The Philippines Suspends Sanofi's Dengue Vaccine After 730,000+ Children are Immunized
After Sanofi announced last week that its Dengue vaccine could actually worsen the symptoms of the illness in people who had previously not been exposed to the virus, the government of the Philippines has ordered an investigation following immunization of more than 730,000 children.
On Nov. 30, France-based Sanofi revealed data from a long-term study showed use of its dengue vaccine Dengvaxia could worsen the effects of the mosquito-borne illness. Sanofi said the analysis showed more cases of severe disease could occur following vaccination in patients who had not been previously infected by the dengue virus. Vaccination should only be recommended when the potential benefits outweigh the potential risks (in countries with high burden of dengue disease), Sanofi said. In its announcement, Sanofi said the drug does provide “persistent protective benefit” against dengue fever in those who had prior infection.
Citing a report from a non-governmental organization, Reuters reported that at least three children in the Philippines who had been vaccinated with Dengvaxia have died. Ruby Dizon, medical director at Sanofi Pasteur Philippines, told Reuters that to the company’s knowledge there were no reported deaths due to the vaccine.
In the Philippines, nine out of 10 children ages 9 to 14 are infected by the virus before adolescence, according to the Associated Press.
After Sanofi announced the findings of its long-term Dengue analysis, the Philippines halted the use of Dengvaxia in that country, Reuters said. Since April of 2016, Nearly 734,000 children over the age of nine have received a dose of Dengvaxia. The vaccination program for the Philippines cost nearly $70 million, Reuters said. The government has a record of all the children it vaccinated through the public program, according to reports.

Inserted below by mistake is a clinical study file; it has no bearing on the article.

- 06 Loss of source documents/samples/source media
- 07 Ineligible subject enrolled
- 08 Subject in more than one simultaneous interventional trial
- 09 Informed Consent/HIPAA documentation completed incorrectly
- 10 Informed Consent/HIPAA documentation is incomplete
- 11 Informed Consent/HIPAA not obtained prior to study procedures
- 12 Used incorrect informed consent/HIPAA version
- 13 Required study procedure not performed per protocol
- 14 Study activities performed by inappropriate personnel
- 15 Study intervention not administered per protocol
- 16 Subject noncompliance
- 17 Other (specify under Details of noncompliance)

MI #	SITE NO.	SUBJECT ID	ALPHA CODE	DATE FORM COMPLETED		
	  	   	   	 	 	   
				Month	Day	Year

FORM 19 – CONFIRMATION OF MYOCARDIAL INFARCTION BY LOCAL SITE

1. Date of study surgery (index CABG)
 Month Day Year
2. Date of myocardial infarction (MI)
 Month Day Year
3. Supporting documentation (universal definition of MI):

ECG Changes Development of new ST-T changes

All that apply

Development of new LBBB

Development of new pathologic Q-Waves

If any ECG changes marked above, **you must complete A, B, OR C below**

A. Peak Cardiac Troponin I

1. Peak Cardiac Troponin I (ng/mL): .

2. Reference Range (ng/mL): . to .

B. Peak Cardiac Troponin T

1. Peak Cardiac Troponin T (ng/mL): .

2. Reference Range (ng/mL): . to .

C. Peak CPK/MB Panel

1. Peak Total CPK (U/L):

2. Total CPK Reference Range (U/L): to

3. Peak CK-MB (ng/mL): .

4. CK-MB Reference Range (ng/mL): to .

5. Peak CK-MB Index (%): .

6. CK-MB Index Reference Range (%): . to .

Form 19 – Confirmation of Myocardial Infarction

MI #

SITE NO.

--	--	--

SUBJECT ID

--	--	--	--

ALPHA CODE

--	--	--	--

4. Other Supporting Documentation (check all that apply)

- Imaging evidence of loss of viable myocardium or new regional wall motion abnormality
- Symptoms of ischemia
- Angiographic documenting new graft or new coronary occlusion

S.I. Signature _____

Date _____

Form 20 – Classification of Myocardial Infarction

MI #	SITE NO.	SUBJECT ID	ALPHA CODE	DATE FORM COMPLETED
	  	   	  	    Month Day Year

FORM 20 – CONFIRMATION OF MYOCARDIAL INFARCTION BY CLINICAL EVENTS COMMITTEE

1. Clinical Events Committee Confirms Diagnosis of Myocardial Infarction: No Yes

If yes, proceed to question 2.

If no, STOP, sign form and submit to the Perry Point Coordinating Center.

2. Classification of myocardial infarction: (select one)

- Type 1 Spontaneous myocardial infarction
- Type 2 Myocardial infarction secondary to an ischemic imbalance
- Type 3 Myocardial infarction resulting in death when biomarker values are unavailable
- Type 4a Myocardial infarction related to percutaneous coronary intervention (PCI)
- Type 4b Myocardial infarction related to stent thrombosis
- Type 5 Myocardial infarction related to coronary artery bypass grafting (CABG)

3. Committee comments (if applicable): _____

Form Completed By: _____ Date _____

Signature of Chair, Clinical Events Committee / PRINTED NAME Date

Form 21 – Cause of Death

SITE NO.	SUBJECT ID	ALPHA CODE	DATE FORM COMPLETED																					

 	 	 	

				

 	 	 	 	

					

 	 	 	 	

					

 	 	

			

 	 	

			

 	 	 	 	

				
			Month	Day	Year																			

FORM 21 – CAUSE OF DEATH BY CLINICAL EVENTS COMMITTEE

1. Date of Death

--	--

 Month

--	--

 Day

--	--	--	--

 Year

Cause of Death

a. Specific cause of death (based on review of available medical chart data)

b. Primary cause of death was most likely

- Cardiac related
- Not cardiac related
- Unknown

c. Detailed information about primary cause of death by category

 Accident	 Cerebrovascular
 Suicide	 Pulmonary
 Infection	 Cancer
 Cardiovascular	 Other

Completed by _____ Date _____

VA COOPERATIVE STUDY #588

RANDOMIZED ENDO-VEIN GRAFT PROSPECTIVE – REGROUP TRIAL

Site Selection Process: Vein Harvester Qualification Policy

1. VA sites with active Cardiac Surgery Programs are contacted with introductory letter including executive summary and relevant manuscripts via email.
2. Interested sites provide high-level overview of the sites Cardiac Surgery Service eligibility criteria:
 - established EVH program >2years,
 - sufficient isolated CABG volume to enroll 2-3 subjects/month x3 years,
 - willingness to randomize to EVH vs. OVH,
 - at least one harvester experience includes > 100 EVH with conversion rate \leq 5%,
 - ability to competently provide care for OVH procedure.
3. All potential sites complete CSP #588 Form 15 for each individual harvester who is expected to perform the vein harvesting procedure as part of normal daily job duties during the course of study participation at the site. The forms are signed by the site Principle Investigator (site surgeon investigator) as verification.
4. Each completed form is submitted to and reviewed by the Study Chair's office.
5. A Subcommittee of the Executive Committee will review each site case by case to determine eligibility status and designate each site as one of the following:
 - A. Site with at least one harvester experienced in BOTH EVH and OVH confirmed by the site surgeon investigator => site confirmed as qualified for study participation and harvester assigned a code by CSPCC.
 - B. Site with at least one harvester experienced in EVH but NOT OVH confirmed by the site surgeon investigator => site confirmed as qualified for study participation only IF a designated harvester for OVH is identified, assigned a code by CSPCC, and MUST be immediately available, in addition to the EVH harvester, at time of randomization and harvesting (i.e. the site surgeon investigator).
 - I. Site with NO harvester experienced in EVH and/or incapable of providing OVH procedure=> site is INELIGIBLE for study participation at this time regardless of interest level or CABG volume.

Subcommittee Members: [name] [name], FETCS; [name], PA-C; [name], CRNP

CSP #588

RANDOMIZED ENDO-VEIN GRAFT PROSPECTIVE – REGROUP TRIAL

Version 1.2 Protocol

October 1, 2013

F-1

Dengue affects about 390 million people annually. People can be infected with dengue up to four times in their lifetime and they can get severely ill after any of these infections. Dengvaxia is currently approved in most of the Dengue-affected countries for individuals nine years of age and older. In addition to the Philippines, Dengvaxia has been launched in 11 countries, including Brazil and Singapore.
Reuters noted that since Dengvaxia became the first approved Dengue vaccine, there have been some concerns raised. In July 2016, the World Health Organization published a research paper that noted the “vaccination may be ineffective or may theoretically even increase the future risk of hospitalized or severe dengue illness in those who are seronegative at the time of first vaccination regardless of age,” Reuters reported.
The Philippines government called the questions and concerns over the vaccine a “public health sham.” A spokesperson for Philippines President Rodrigo Duterte said the country will investigate and hold “those responsible for this shameless public health scam” accountable, according to Reuters.
Sanofi said it was working with the Philippines government to update Dengvaxia prescribing labels. In that country.
Shares of Sanofi are down this morning, trading at $44.29 as of 10:21 a.m.